By the time the 2008 Beijing Olympics were announced, Bourdeau’s career was on an upswing and the thrill of the Games was still fresh.
However, from the get-go Beijing only wanted their countrymen in key positions.
“Eighteen months before the games started, they realized they didn’t know what to do and hired professional experts. The local media crew had never put on an international event. They had never dealt with 300 members of the media bumping and jostling into each other.”
Once again Bourdeau was seconded to plan press operations, a job that entailed setting up a media centre for a phalanx of world reporters, creating a photographers’ centre and navigating media tours.
But life as media gypsy lost its lustre after daughter Natalie was born in July 2009 and he handed in his resignation shortly after.
“I was tired of reacquainting myself with my daughter. I would go away for two weeks or a month. When I came back she wouldn’t know who I was and it was painful for me.”
Reassessing the now family-oriented priorities, the Bourdeaus returned to St. Albert and bought a home in Pineview. No sooner had they moved the boxes and furniture in the house, then a call from Vancouver arrived for a six-month Olympic contract.
The sports nomads once again loaded their car and headed west.
“I was offered the pick of any venue. I don’t know why I chose Cypress Mountain. I dug my own grave,” he chuckled.
Within a month, the world media was focused on Cypress Mountain, which handled moguls, free-style skiing and snowboarding events. But temperatures were hovering at zero and there was no snow.
The Vancouver Olympic standards required a five-metre base snow pack. The solution was to truck in snow from the Coquihalla Pass.
“We needed a base of five metres to pull it off. Someone came up with the brilliant idea to do the first three metres with straw bales layered with plywood, and the final two top metres with snow.”
“But as the straw decomposed, it heated the snow from the bottom and there would be huge sink holes and there was a mad panic to fix it before people and the media arrived.”
Prior to the Olympics and during, Bourdeau described Cypress Mountain as a war zone.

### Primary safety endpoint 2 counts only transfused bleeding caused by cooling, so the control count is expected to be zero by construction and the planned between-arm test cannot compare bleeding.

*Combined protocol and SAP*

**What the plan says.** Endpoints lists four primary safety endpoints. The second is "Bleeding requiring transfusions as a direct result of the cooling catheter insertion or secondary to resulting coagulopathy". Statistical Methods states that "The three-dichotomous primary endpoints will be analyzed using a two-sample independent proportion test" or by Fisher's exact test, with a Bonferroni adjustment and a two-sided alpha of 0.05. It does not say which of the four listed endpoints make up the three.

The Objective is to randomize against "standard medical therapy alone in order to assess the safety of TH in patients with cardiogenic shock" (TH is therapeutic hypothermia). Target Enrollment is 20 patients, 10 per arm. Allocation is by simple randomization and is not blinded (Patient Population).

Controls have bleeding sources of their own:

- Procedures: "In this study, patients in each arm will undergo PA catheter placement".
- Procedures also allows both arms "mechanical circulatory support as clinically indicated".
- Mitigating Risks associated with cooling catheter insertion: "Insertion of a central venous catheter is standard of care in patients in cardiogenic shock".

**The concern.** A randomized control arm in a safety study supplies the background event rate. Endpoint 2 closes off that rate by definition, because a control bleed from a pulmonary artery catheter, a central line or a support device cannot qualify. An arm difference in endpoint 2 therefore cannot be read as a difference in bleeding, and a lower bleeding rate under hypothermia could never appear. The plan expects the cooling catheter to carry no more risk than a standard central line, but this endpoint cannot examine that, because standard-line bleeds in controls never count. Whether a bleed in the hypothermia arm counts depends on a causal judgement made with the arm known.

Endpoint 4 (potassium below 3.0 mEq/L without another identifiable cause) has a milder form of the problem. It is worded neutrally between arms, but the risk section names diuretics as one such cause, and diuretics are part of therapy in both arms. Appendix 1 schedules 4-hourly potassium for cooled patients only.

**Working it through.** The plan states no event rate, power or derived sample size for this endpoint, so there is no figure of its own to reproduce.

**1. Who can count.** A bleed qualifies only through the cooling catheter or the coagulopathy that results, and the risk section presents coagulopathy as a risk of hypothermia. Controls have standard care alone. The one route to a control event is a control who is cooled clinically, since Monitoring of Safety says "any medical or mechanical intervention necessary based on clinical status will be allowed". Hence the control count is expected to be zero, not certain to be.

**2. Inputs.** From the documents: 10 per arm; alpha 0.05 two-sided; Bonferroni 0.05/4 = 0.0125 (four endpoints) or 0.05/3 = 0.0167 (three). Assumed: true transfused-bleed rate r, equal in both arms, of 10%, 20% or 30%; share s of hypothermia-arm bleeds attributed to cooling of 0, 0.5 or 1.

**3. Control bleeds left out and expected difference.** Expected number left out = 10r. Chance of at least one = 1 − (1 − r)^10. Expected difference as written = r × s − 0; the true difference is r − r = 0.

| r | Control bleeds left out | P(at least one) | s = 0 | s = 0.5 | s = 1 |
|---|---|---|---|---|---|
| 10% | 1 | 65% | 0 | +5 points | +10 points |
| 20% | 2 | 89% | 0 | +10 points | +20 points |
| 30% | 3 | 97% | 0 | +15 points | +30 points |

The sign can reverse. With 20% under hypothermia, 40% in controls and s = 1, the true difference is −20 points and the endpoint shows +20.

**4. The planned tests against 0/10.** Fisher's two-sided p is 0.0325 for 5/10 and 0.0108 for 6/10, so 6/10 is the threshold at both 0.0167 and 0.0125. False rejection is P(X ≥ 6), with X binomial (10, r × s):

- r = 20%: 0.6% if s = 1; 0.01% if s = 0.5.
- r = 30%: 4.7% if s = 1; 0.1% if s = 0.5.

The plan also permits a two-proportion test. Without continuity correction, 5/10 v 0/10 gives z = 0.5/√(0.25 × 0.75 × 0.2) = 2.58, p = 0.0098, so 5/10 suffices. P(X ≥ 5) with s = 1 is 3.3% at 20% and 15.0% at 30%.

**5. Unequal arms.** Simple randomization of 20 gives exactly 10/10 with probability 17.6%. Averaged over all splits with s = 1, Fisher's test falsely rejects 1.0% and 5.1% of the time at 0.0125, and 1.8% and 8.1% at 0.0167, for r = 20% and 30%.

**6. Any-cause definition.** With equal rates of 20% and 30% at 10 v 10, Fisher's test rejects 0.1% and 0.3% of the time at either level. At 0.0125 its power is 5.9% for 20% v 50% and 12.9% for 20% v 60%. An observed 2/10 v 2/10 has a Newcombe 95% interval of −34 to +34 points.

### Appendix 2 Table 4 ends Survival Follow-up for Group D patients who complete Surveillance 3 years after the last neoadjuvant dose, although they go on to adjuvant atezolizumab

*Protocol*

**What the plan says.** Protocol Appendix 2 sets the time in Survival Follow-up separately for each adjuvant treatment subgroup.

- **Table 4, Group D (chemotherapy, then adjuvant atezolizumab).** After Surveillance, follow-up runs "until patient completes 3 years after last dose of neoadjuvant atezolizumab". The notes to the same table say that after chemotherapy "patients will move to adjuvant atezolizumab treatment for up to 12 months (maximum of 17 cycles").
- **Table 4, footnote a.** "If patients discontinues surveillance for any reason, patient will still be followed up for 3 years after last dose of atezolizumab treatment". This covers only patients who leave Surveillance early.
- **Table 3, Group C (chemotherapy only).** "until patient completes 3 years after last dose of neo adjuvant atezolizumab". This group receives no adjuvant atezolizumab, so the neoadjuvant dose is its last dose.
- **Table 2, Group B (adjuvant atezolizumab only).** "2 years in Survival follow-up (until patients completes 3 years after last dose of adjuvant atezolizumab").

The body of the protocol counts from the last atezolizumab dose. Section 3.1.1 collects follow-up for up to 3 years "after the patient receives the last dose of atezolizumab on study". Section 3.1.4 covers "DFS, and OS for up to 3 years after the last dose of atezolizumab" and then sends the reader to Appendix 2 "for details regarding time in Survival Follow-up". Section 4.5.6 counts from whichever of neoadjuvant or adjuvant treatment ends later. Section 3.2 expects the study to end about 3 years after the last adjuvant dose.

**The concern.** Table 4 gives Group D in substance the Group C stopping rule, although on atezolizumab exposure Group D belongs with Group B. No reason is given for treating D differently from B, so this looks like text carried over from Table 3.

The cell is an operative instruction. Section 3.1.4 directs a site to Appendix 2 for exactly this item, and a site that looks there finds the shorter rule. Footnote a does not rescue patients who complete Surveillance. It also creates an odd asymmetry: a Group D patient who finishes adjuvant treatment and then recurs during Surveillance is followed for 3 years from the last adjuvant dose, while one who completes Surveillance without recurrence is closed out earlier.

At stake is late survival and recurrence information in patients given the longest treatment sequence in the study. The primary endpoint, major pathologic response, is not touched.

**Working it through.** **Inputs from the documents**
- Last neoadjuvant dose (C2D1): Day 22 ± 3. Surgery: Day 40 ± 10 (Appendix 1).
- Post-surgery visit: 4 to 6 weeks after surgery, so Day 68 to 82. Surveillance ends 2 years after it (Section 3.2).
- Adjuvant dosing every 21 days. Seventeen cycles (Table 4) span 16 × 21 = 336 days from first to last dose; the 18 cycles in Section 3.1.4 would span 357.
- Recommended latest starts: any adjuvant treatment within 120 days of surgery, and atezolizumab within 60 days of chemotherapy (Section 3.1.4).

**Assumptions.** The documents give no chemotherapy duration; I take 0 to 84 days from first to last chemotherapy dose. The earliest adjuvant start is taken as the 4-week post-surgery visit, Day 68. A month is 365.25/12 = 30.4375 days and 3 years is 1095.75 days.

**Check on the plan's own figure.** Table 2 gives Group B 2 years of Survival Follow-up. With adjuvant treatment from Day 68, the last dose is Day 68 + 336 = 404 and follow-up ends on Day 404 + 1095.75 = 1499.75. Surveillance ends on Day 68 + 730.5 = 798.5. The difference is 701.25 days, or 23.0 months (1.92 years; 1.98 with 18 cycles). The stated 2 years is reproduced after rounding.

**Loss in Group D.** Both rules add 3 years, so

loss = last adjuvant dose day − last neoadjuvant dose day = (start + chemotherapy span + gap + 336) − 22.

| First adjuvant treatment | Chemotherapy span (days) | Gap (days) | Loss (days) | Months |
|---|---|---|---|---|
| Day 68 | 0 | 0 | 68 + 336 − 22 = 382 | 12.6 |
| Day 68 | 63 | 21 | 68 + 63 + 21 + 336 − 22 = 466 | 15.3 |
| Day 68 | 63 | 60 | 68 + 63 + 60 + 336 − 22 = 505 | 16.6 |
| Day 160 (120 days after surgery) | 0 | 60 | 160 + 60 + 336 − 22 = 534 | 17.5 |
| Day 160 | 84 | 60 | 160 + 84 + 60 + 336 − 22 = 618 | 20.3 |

“Helicopters were flying in snow and tractors were moving it. For three weeks there was an endless stream of trucks all day every day. It was amazing. We pulled it off. On TV it looked great. But in person on the hills there was just this white ribbon on brown.”
After the Olympics Bourdeau received an award for best press operations by his peers, the world media and his supervisors.
“I was at the pinnacle of press operation. I’d given it my best. At 29, I’d accomplished everything I’d wanted, and I didn’t know what to do.”
Returning to St. Albert, Bourdeau was hired as event director for the Alberta 55 Plus Games. After the games were finished, he was hired at United Cycle in a key management position and was groomed for succession.
But the hours were too long and when a friend emailed him a notice for a children’s festival co-ordinator, Bourdeau applied.
“I’d come full circle. My community is important to me. It always has been. It was here I built up a skill base and it tickled me to apply it to the community. To make it better for my family and friends put a smile on may face.”
As the festival co-ordinator, his main focus is to develop and expand its multicultural aspect.
“I’d love to bring more international culture in and I see us doing that through food vendors, site activities, roving artists and the visual arts.”
And if you see him cycling down the festival paths, stop him, mingle a bit and pass on your thoughts. He is ready to welcome the world with open arms.